University of Delaware
Office of Public Relations
The Messenger
Vol. 5, No. 3/1996
UD geologist assists in historic flooding

     James E. Pizzuto, associate professor of geology, visited
the Grand Canyon in April, but, he wasn't there as a typical
tourist. Pizzuto was a key member of the 200-person scientific
team that undertook an historic, planned flooding of the Canyon.
For the first time ever, massive volumes of water were used for
environmental restoration instead of irrigation or power
     "In the river business, there has never been anything done
like this," Pizzuto says of the U.S. government-funded
experiment, which was 15 years and $60 million research dollars
in the making. "This will have a major impact on our most famous
national park."
     The experiment's primary purpose was to protect cultural and
environmental resources and revitalize backwater habitats of the
Colorado River. Additional objectives were the redeposition of
sand bars at higher elevations, the preservation and restoration
of camping beaches, the reduction of near-shore vegetation and
improved safety.
     "The flooding was an attempt to allow the Grand Canyon's
ecosystem to more closely resemble its natural state," Pizzuto
     Pizzuto's specific area of work, on the experiment's
"boulder transport team," included measuring, mapping and
surveying 60 large boulders that were to be transported along the
canyon by the flood waters. These boulders, considered dangerous
to rafters on the Colorado River, were supposed to be deposited
in safer locations via the force of 117 billion gallons of water.
Pizzuto described the flooding, which he witnessed from nearby
Glen Canyon Dam, as "awesome."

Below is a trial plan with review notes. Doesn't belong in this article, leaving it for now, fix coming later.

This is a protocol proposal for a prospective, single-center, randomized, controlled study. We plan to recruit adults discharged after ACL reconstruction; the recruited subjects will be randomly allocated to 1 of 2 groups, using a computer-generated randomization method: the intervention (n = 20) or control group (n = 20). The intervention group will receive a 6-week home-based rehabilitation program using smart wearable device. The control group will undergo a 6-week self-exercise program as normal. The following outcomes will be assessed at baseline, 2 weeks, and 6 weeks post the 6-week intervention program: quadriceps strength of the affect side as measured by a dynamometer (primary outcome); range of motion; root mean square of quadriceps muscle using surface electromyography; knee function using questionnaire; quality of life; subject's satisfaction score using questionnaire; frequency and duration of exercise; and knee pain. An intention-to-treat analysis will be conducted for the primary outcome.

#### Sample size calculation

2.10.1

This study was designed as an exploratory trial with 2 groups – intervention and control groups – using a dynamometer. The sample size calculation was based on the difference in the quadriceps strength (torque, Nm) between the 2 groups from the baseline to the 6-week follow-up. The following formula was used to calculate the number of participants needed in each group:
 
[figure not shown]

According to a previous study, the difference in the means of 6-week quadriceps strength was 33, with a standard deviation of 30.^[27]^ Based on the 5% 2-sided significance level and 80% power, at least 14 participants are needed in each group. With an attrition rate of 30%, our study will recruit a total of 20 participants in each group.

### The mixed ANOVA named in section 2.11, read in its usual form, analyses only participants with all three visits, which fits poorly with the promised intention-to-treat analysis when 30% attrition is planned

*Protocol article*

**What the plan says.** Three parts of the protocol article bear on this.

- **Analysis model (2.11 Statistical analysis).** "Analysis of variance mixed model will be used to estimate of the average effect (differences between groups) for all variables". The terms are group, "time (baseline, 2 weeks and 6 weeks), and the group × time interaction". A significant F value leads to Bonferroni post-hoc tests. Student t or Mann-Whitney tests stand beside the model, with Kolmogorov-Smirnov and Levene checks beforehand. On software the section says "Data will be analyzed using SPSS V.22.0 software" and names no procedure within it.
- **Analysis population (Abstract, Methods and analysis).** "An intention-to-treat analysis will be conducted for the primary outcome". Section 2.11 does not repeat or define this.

Instruments used by the team indicated that the boulders
moved one-half mile to the bottom of the rapids, Pizzuto says,
proving that the team could determine when the boulders will move
and where they will go. The team's goal, however, is to use
another flood to move the boulders to a pool downstream, making
the rapids safer for rafting enthusiasts.
     The seven-day flooding, from late March until early April,
was followed closely and covered by the PBS television network.
The Tucson PBS affiliate, which sent crews to the Grand Canyon to
cover the experiment's proceedings, will feature the events in an
upcoming broadcast.
     Courses Pizzuto teaches at the University also are
benefiting from his Grand Canyon experience. "The experiment has
generated a lot of ideas for me to work with my students," he
says, specifically pointing to a discussion of environmental
restoration of rivers.
     The experiment's success may lead to other engineered floods
in the future, Pizzuto says. "This has produced unprecedented
data. Other experiments may happen as a result of the Grand
Canyon flooding."
                                   -Jaret Lyons, Delaware '96